NEW YORK: German Finance Minister Wolfgang Schaeuble said on Wednesday that he does not expect Greece to leave the eurozone, even if markets have already priced that into their calculations.
But he also said no deal had been reached yet between Athens and European Union negotiators on another financial lifeline for the country, as fears mount that it will default on its massive debt.
“Most market participants are telling us that they have priced in whatever will happen,” Schaeuble said at the Council for Foreign Relations in New York.
But as for Greece leaving the eurozone, he noted, “I would like to say that I am quite confident it will not happen.”
However, he added, “until now we don’t have a solution. And I don’t expect to get a solution in the next week.”
Greece’s new leftist, anti-austerity government has been repeatedly rebuffed on efforts to secure more financing to service its debts while it negotiates what it hopes will be lighter reform requirements under its bailout programme from the International Monetary Fund, the European Commission and the European Central Bank.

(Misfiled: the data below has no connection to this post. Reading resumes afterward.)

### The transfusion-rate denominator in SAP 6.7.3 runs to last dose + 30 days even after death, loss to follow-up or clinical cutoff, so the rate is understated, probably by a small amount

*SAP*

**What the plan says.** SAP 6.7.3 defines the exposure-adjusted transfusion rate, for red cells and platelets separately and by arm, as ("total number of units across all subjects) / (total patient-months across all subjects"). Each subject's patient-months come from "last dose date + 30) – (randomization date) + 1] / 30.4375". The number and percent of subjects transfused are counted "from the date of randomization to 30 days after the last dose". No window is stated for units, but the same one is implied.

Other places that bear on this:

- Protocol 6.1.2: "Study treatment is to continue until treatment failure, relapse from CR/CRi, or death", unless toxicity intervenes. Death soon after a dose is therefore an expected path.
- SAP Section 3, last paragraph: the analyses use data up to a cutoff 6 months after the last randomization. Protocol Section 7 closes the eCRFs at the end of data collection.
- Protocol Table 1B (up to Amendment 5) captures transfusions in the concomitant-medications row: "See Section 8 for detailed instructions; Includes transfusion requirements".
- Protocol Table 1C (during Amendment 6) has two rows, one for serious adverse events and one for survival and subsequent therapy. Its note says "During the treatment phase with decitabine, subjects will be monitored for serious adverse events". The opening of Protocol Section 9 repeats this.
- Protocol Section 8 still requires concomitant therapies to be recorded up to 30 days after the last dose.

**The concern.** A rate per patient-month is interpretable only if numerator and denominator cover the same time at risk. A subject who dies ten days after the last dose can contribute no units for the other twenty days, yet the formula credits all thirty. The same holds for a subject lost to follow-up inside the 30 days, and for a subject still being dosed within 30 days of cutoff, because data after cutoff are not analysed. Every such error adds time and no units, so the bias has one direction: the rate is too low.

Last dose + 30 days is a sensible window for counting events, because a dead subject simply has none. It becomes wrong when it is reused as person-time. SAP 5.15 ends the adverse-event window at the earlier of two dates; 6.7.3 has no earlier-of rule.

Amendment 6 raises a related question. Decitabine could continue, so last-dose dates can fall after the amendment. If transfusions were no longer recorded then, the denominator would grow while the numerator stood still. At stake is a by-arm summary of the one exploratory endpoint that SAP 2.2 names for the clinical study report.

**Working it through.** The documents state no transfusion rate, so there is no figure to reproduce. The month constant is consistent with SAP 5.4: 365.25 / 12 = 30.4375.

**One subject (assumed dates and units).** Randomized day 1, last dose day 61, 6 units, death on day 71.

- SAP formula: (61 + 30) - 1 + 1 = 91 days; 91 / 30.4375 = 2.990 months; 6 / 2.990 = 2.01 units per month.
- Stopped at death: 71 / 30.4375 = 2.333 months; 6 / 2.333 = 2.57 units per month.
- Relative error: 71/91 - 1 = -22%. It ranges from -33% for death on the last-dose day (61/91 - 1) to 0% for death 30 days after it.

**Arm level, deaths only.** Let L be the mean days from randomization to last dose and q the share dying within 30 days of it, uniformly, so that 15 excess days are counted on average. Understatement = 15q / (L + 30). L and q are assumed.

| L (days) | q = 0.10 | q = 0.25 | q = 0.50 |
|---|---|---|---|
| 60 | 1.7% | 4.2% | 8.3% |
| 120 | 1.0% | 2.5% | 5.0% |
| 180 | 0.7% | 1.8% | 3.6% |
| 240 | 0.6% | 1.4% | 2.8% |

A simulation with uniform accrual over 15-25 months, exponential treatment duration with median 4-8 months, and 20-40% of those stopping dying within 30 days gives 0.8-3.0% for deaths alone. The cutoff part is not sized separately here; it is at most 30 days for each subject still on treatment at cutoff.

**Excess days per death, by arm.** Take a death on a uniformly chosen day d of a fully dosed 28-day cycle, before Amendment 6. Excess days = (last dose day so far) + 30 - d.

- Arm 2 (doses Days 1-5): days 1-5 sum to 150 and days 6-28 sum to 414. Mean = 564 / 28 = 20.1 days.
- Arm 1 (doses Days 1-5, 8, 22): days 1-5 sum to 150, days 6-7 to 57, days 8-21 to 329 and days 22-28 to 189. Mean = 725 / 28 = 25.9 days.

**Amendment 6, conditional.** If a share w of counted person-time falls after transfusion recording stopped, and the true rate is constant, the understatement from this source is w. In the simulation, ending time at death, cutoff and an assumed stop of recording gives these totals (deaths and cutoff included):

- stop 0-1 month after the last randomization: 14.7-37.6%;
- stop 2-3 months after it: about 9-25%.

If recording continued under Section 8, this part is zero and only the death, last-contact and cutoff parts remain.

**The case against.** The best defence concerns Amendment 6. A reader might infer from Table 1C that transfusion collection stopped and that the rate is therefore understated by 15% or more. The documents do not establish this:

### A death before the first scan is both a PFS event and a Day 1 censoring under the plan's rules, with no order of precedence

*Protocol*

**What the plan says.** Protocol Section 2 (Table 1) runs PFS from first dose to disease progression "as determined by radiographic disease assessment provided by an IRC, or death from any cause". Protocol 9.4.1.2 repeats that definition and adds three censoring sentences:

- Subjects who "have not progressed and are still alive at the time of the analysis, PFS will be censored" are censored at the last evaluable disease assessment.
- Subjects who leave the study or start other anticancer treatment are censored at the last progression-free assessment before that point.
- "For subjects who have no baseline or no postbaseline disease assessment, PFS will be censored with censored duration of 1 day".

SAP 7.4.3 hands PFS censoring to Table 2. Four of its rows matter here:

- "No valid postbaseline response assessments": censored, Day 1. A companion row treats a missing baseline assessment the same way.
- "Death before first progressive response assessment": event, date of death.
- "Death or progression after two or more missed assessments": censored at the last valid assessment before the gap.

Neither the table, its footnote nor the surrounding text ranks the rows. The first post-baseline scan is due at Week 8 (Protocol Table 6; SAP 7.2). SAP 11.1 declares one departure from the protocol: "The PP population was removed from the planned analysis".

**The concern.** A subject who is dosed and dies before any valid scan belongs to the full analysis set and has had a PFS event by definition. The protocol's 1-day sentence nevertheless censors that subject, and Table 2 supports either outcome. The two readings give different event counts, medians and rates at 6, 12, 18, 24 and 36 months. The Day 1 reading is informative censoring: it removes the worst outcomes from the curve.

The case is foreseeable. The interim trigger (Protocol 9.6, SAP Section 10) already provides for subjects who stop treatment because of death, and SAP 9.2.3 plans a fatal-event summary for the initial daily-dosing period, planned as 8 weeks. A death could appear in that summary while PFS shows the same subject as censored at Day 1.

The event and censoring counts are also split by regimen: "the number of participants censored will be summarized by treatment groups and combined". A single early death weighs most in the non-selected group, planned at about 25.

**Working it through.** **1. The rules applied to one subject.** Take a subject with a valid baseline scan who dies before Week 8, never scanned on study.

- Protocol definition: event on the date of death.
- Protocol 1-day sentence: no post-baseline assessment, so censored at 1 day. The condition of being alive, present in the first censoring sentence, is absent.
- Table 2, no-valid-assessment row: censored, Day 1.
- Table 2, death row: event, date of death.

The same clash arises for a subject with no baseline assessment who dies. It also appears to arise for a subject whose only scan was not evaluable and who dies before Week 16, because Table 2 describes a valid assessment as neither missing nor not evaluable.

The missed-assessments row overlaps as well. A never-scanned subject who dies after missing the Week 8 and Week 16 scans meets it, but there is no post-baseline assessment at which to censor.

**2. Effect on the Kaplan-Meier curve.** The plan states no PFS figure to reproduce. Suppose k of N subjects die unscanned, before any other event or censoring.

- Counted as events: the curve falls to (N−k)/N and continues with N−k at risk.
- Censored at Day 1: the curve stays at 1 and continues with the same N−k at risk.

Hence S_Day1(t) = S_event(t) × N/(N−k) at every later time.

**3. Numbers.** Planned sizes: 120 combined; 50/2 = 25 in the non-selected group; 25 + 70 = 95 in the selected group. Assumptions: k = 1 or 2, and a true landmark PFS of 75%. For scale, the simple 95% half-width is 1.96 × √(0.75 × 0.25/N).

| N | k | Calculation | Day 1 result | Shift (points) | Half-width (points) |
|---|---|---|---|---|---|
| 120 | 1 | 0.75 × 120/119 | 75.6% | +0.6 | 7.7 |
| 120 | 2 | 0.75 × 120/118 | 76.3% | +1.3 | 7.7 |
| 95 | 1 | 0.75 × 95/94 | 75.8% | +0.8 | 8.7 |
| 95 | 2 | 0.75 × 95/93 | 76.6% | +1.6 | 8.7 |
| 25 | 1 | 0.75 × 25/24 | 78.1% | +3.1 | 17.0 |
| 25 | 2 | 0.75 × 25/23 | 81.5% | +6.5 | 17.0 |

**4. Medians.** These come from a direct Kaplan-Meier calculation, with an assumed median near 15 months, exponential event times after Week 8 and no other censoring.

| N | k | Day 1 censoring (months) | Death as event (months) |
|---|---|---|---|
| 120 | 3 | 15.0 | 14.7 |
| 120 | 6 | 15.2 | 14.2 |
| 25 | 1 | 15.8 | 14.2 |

The country’s cash resources have become extremely tight and fears are that it will miss crucial debt repayments in coming weeks without a new agreement. Eurozone finance ministers will meet to review Greece’s proposals on April 24, the deadline for an agreement.
But Schaeuble said the Greek government had gone backwards, in terms of implementing reforms and rebuilding competitiveness, key goals of the IMF-EU bailout.
“The most important thing Greece achieved in the past years was reducing wages. That increased competitiveness,” Schaueble said. “In the last couple of months they have destroyed this development. It’s a tragedy.”
“Greece must become competitive. Otherwise it’s a bottle without bottom.”
Published in The Express Tribune, April 16th, 2015.